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Lake, D. (1989). Freud and his Father: By Marianne Krüll. New York: W. W. Norton & Co. 1986. Pp. xxi + 294.. Int. J. Psycho-Anal., 70:365-369.

(1989). International Journal of Psycho-Analysis, 70:365-369

Freud and his Father: By Marianne Krüll. New York: W. W. Norton & Co. 1986. Pp. xxi + 294.

Review by:
David Lake

For most of us the publication of 'The interpretation of dreams' marked the birth of psychoanalysis, and precisely because the insights expressed in that work were epoch-making, it has acquired significance beyond its scientific contribution. It has come to be seen as historically momentous, both as a revolutionary development within science and because of the cultural impact of the psychoanalytic movement. It is also important as a product of scientific creativity, and we have an unprecedented body of information concerning the process of its creation. As a part of our heritage, it also has a personal significance for psychoanalysts—dream interpretation is to some extent emblematic of our continuity with our origins. For all of these reasons, 'The interpretation of dreams' has received special forms of attention both from within psychoanalysis and from without.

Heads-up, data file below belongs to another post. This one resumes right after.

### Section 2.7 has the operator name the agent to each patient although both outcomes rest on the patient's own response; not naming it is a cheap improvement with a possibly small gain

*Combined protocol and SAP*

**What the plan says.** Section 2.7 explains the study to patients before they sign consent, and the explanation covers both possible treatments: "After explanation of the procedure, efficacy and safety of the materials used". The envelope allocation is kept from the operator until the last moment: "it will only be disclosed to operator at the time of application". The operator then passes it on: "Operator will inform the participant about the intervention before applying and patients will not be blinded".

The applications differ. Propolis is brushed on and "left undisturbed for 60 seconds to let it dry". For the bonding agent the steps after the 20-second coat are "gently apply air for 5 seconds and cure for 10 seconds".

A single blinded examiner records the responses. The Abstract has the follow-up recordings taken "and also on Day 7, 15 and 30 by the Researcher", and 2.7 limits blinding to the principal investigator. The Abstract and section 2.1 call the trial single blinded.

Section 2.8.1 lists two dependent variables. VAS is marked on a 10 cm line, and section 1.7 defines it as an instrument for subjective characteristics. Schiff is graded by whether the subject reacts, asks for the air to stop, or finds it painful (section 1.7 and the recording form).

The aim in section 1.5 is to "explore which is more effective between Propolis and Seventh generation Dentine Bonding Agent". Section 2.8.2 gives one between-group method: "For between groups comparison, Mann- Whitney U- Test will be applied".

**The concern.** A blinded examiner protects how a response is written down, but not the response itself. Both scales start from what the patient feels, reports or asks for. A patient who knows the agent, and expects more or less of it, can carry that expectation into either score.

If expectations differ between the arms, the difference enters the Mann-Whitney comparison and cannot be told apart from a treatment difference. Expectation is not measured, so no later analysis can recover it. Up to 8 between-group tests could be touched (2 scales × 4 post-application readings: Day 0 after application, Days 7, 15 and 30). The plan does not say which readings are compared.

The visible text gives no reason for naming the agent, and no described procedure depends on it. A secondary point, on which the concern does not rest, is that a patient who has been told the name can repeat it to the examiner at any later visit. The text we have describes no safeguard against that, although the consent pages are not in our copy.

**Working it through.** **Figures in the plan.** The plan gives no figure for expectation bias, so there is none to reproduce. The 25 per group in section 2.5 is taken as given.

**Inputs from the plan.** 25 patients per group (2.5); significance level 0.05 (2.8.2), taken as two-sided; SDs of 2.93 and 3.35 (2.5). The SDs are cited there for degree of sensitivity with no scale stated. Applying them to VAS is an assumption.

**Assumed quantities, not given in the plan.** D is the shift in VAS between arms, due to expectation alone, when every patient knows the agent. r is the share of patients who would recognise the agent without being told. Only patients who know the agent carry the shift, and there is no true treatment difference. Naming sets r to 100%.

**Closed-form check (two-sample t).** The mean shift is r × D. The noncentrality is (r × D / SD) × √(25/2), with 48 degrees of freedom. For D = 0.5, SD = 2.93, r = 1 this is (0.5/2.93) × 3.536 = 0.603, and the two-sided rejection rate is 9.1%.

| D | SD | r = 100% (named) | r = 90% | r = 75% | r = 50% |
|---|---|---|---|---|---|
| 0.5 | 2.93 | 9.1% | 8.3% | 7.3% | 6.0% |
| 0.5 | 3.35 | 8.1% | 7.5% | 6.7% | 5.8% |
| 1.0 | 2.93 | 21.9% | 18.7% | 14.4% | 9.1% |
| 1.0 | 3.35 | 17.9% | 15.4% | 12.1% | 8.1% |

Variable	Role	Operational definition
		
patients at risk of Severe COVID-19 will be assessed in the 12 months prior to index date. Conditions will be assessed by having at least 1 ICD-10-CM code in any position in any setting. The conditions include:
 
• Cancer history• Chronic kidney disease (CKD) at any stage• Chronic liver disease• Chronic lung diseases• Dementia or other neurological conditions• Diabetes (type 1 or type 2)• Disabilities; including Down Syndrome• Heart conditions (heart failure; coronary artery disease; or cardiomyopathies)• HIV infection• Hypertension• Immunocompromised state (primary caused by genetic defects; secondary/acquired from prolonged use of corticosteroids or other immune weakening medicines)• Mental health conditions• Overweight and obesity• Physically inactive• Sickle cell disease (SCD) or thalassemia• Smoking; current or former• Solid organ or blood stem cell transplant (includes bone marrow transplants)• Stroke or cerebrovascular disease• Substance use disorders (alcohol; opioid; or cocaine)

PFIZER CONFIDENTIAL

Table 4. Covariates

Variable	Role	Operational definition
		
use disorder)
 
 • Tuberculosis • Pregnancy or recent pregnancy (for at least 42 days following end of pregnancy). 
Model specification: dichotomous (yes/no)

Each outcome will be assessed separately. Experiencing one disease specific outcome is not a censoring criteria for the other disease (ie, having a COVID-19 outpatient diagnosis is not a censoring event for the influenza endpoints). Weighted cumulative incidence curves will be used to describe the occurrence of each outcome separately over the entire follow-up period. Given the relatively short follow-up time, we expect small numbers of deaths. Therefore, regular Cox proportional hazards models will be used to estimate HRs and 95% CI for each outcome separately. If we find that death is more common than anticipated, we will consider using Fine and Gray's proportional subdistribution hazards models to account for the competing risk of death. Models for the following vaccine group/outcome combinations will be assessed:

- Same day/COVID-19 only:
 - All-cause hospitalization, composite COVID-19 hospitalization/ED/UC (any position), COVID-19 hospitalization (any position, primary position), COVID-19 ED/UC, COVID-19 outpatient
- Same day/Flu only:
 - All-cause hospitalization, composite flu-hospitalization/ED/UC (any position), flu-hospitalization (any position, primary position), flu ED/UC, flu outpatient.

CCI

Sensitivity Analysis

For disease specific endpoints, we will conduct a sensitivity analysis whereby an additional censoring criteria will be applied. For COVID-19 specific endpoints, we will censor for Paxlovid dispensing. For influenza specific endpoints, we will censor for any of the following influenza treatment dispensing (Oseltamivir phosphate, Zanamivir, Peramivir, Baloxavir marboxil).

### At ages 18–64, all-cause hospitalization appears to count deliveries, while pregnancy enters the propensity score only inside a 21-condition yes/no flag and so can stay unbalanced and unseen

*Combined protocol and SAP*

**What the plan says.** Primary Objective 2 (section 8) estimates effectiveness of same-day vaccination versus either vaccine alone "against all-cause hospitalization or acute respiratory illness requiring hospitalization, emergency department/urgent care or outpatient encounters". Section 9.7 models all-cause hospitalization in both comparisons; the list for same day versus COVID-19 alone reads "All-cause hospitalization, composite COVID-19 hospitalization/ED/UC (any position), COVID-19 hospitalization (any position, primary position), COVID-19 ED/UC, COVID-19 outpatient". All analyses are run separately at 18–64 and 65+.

This work had a special meaning for Freud, as well. He wrote in his preface to the second edition that because of the durability and explanatory power of its insights, he had often returned to 'The interpretation of dreams' for reassurance when, over the course of his later explorations, he had been troubled by doubt. He added that he had come to realize that he had chosen to preserve without revision its illustrative dreams for a very specific reason: 'For this book has a further subjective significance for me personally—a significance which I only grasped after I had completed it. It was, I found, a portion of my own self-analysis, my reaction to my father's death—that is to say, to the most important event, the most poignant loss of a man's life' (Freud, 1900).

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